• Feis: Traditional festivals featuring music, dance, and arts, often competitive.
  • Fleadh Cheoil: A music competition and festival, celebrating Irish culture.
  • Pub Sessions: Informal gatherings in pubs where musicians play together.
  • Storytelling: Integral to Irish folklore and often interwoven with music.
  • Lilting: A form of singing that mimics the sound of instruments.
  • Music Session Casual, often public, musical gatherings.
  • Trad Festivals: Festivals dedicated to traditional Irish music.
  • Irish Music Clubs: Clubs that promote and enjoy Irish music.
  • Blas: Literally means ‘taste’ or ‘style’, used to describe the unique flavor or style of Irish music or language.
  • Gaelic Revival: A movement aimed at the preservation and promotion of Irish Gaelic culture and language.
  • Sliabh Luachra: A region in Ireland known for its distinctive style of traditional music, particularly slides and polkas.
  • Trad: Short for ‘traditional’, often used to refer to Irish traditional music in general.

Historical and Educational Aspects

  • Comhaltas Ceoltóirí Éireann: An organization promoting Irish music and culture.
  • All-Ireland Fleadh: The premier annual competition in Irish music.
  • Irish Traditional Music Archive: A key resource for historical recordings and information.
  • Summer Schools: Specialized courses offered in Irish music.
  • Workshops and Master Classes: Opportunities to learn from experienced musicians.
  • Field Recordings: Documenting live, traditional music.
  • Willie Clancy Summer School: An annual summer school in Ireland, focusing on traditional music and culture.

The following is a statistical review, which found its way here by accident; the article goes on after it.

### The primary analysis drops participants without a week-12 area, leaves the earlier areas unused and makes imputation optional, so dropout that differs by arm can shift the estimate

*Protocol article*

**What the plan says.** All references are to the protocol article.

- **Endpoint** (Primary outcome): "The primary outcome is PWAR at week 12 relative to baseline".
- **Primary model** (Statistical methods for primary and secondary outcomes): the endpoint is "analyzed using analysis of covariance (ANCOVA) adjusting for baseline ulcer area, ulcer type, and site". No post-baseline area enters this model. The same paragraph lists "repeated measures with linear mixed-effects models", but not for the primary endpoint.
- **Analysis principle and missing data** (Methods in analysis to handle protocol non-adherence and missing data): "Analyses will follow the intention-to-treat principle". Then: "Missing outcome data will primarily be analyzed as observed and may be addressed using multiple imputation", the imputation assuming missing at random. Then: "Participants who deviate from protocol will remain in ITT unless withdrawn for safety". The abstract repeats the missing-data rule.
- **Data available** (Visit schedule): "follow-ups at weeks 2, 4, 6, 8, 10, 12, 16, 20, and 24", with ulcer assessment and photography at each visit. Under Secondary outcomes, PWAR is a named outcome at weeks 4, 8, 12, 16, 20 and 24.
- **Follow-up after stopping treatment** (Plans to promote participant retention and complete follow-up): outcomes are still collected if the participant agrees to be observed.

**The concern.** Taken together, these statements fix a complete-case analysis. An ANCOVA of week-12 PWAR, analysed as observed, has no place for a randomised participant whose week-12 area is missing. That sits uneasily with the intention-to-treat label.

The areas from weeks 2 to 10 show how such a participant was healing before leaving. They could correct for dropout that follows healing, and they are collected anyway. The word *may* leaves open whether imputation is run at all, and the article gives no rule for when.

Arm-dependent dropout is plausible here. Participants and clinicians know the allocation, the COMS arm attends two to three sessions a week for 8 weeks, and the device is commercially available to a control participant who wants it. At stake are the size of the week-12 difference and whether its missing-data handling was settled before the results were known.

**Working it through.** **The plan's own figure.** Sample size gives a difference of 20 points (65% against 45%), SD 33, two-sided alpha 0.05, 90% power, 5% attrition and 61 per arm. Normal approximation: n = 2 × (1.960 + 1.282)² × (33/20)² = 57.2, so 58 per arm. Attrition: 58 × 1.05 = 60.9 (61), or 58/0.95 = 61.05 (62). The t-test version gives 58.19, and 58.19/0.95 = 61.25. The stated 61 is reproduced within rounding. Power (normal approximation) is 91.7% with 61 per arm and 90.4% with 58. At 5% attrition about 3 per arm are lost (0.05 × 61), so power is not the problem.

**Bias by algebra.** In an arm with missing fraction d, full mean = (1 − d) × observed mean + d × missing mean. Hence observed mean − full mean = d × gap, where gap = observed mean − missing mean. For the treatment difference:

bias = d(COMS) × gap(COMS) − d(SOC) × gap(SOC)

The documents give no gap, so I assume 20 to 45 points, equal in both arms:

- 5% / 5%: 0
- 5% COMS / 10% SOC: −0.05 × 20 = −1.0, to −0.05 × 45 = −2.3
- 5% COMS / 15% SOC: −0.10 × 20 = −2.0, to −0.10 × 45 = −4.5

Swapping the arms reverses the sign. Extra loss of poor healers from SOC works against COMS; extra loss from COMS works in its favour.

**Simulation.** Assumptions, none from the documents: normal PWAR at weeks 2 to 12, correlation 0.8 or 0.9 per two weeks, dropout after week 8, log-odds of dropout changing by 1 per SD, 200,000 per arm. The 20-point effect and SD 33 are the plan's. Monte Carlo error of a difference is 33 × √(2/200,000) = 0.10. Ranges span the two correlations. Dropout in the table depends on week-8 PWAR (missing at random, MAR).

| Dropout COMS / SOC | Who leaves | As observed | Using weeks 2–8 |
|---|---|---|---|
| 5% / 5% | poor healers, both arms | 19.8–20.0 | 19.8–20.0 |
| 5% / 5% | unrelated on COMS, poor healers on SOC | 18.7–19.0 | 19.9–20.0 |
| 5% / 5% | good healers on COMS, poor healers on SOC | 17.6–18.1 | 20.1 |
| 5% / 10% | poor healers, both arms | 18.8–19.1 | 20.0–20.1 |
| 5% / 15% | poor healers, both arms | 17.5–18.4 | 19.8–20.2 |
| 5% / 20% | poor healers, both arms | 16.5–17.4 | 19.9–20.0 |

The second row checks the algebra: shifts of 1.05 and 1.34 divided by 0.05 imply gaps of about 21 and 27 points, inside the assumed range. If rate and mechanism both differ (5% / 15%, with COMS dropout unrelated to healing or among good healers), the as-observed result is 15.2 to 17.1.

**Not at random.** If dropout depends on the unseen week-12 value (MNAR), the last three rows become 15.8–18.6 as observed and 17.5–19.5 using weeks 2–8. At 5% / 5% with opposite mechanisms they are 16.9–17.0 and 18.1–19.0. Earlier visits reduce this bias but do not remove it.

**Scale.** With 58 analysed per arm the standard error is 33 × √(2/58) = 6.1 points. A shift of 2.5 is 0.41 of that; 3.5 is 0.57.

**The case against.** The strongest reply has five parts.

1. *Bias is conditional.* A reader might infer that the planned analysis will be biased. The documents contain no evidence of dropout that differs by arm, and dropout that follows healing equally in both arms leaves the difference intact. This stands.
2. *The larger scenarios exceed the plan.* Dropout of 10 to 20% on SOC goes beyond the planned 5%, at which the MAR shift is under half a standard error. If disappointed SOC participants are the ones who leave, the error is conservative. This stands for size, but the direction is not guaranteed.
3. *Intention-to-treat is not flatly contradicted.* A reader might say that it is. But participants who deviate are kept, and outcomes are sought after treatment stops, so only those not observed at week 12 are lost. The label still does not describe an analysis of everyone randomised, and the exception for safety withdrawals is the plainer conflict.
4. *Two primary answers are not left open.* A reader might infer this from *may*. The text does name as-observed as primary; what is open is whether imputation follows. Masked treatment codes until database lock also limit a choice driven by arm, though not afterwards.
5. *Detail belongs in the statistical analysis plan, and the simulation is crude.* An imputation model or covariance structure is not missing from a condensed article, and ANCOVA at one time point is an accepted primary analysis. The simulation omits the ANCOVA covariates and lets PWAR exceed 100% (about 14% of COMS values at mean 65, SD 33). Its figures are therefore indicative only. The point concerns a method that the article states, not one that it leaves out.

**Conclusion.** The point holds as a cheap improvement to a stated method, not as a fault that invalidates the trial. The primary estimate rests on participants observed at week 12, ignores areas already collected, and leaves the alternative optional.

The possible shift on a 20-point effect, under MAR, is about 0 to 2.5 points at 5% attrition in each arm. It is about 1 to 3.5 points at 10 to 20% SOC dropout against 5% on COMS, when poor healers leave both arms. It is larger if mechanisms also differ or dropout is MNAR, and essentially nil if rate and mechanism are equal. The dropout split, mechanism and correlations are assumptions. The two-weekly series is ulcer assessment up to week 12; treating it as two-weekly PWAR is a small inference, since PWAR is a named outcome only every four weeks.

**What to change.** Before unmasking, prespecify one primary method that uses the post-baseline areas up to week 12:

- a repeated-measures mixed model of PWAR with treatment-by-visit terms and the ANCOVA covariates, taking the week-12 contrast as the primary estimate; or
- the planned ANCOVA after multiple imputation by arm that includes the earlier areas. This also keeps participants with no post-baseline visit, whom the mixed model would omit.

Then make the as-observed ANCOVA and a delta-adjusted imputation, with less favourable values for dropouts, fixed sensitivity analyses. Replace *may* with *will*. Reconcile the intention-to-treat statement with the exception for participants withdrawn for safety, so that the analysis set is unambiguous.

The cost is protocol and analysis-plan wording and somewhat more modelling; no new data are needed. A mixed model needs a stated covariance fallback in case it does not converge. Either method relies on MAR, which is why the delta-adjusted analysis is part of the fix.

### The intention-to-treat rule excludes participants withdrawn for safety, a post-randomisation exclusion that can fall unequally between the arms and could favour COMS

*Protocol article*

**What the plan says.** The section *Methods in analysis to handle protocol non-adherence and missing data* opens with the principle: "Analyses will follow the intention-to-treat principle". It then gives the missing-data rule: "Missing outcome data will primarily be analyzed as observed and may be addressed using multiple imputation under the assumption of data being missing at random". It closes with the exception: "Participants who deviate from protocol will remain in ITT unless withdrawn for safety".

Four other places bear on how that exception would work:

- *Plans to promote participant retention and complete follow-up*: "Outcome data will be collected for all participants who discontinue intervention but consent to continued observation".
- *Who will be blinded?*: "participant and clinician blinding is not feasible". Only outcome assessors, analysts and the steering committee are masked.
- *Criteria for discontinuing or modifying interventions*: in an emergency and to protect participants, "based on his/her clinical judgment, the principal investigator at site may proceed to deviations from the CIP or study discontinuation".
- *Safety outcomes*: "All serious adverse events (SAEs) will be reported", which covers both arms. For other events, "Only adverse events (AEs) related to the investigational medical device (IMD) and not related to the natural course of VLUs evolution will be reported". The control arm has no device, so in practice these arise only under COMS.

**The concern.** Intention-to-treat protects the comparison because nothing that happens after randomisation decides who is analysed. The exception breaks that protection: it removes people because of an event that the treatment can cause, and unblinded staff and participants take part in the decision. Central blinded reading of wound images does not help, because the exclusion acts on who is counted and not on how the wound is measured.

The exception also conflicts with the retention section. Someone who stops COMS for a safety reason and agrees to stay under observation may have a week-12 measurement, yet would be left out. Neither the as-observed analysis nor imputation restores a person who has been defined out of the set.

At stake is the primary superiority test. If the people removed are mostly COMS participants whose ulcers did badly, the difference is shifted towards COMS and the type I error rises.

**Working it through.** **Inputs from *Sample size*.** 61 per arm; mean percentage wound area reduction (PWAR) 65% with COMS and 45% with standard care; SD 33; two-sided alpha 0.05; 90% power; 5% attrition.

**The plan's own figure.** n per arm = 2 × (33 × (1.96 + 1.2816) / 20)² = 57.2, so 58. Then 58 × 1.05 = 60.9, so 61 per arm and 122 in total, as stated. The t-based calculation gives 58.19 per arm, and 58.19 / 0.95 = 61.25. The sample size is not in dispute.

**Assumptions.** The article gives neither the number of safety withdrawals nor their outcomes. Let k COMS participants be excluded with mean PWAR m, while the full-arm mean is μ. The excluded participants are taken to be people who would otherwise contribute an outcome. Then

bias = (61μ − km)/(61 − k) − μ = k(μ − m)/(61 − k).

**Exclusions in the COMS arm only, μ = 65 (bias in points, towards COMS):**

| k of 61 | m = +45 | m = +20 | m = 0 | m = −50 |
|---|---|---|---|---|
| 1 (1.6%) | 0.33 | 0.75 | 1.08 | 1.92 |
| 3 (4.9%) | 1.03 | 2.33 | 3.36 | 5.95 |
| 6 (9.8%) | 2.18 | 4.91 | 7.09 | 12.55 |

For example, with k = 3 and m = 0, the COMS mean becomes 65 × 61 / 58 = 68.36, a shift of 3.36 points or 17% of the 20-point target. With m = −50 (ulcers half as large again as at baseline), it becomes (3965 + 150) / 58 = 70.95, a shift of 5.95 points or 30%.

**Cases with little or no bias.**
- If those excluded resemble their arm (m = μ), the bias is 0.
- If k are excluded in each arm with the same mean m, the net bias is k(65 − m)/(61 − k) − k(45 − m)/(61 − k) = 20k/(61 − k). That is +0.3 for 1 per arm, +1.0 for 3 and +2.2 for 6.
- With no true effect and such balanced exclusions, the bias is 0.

Notable Musicians and Groups

Irish Language Terms

  • Craic: Fun, entertainment, good conversation
  • Ceol: Music
  • Rince: Dance
  • Amhrán: Song
  • Fidil: Fiddle
  • Bodhrán: Type of Frame drum
  • Port: Tune or musical piece
  • Seisiún: Session, a casual musical gathering
  • Tionól: Gathering, often for Uilleann pipers
  • Gan Ainm: Literally means ‘without name’, used for traditional tunes whose titles are unknown or forgotten.
  • Puirt à beul: A Scottish tradition of vocal music, where the melody is sung using vocables (nonsense syllables), also found in Irish tradition.
  • Fáinne: Ring, An emblem worn by speakers of the Irish language to denote fluency.

Going Further

Irish Traditional Music – A Comprehensive Guide

The Instruments of Irish Traditional Music

Tune Types in Irish Traditional Music – A Complete Introduction

The Tin Whistle – A Comprehensive Introduction and Resource Guide

The Irish Low Whistle – A Complete Introduction

Ornamentation in Irish Traditional Music